Click here to view
Mg-treated group required less frequent doses of atropine and pralidoxime; 4 ± 1.01 mg and 690 ± 170 mg, respectively. The difference between two groups was statistically significant [Table 3].
| Discussion|| |
Acute OP poisoning is an important cause of morbidity and mortality worldwide. Treatment of OP poisoning conventionally involves atropine for reduction of muscarinic signs and oximes to increase the activation of (AChE) enzyme before aging. It is documented that hypomagnesemia could cause cell resistance to atropine. Thus, MgSO4 could be considered as a pharmacotherapeutic agent that could prevent or ameliorate the toxicity of OP insecticides.
This study among adult patients (28.11 ± 11.5 years) with acute OP poisoning explored the ability to use MgSO4 as pharmacotherapeutic agent to ameliorate the OP toxicity.
Most of the patients were intentionally poisoned. On admission, there was no statistical difference between the Mg-treated and Mg-nontreated patients in plasma cholinesterase level as it is considered as a marker of exposure to OP compounds. We were inconsistent with Leibson and Lifshitz.
Plasma magnesium level was within normal range in both groups and did not vary significantly before and after Mg treatment within Mg-treated group.
These results can be explained as stated in a previous study that the presence of normal range of plasma magnesium (1.8–2.4 mg/dl) did not exclude magnesium deficiency and insignificant difference within Mg-treated group was related to short half-life of magnesium.
Regarding the pupil size, results in the current study are consistent with some previous researches, while other studies reported that patients with severe OP poisoning showed pupil dilatation (mydriasis) due to excessive nicotinic stimulation. However, pupil constriction (miosis) that reverses following atropine administration appears to be a reliable indicator of OP poisoning.
As regards chest manifestations, crepitation was the most prominent finding followed by wheezes and MgSO4 significantly reduced incidence of respiratory failure in patients with OP poisoning. To the best of our knowledge, no study addressed the respiratory effects of MgSo4 in treatment of the OP-poisoned patients. Magnesium causes bronchodilation through modulation of calcium ion flow, which inhibits the release of acetylcholine from nerve terminals. Magnesium stabilizes T-cells, preventing their activation, and inhibits mastocyte degranulation, therefore, limiting the production of inflammatory mediators. It also acts to stimulate nitric oxide and prostacyclin production, possibly reducing the severity of bronchial constriction.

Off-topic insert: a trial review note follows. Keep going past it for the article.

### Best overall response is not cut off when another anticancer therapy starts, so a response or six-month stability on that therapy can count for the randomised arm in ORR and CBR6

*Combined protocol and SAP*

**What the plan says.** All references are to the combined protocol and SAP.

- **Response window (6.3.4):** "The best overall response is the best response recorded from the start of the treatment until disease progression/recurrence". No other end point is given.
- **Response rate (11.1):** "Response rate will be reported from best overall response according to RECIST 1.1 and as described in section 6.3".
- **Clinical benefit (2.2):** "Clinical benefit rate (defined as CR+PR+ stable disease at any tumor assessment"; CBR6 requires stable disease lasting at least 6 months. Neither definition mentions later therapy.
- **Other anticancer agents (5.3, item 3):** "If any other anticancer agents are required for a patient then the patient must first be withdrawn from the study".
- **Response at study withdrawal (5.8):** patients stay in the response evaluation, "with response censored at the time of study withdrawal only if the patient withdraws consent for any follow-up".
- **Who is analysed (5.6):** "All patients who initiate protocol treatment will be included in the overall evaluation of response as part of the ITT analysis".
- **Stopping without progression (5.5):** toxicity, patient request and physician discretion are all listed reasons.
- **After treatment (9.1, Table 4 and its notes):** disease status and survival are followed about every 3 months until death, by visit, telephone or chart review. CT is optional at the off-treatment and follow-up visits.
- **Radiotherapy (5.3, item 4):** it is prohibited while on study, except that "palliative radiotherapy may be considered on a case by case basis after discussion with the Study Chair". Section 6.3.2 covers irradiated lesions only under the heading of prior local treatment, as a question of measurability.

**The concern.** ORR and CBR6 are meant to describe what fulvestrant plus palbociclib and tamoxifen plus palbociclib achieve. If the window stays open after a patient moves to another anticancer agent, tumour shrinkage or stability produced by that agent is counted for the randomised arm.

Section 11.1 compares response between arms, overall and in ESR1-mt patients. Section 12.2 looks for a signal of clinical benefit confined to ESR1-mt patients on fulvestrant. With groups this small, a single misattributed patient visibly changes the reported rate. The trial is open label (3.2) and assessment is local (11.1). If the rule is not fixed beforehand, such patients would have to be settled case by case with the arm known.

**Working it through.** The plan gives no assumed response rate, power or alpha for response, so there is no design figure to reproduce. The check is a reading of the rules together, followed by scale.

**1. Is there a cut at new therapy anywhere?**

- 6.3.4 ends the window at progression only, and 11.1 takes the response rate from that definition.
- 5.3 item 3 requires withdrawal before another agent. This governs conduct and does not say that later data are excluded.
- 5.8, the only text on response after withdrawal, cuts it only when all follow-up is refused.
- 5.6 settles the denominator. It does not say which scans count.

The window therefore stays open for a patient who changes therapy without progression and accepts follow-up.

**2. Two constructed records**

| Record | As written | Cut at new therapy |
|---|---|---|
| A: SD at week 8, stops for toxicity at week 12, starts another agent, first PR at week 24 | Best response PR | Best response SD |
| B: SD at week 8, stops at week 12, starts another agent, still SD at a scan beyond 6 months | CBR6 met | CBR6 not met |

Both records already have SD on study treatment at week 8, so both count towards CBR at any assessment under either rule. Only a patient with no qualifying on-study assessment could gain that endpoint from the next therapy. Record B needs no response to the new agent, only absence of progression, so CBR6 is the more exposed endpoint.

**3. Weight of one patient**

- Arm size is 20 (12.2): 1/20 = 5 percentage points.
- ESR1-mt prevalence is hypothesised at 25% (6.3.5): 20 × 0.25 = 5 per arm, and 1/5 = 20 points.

As regards nervous and musculoskeletal manifestations, 79% of admitted patients had fasciculation, 7% had seizures, and 9% presented with disturbed conscious level.
Fasciculation is a part of nicotinic manifestations of OP poisoning. Reactivation of the cholinesterase enzyme either spontaneously or by oximes administration can resolve it. Magnesium sulfate (MgSO4) has precurarization effects that reduce fasciculation and increases in serum potassium concentration. Moreover, it could reverse the neuroelectrophysiological effects, for example, seizures of organophosphate poisoning.
Concerning cardiovascular system, most of the patients (75%) were normotensive. This finding favored MgSO4 usage. In addition, incidence of arrhythmia, for example, premature ventricular contraction, premature atrial contraction, and ventricular tachycardia were significantly reduced in Mg-treated patients (16%). Shock was found only in 3 patients; one of them was in Mg-treated group.
Magnesium deficiency is one of important pathogenetic factors responsible for supraventricular and ventricular arrhythmias. Magnesium, intracellular ion, plays a crucial role in the functioning of many ion channels, including cardiac potassium channels. Despite normal magnesium blood levels, intracellular and systemic deficiency may occur. Hence, intravenous magnesium seems to be useful in prevention and treatment of various cardiac arrhythmias. Moreover, magnesium therapy is well tolerated, with sporadic, mild, and quickly subsiding adverse effects (heat, flushing, hypotension). A research did not find any Mg adverse effects in OP-poisoned patients treated with high magnesium infusion up to 16 g.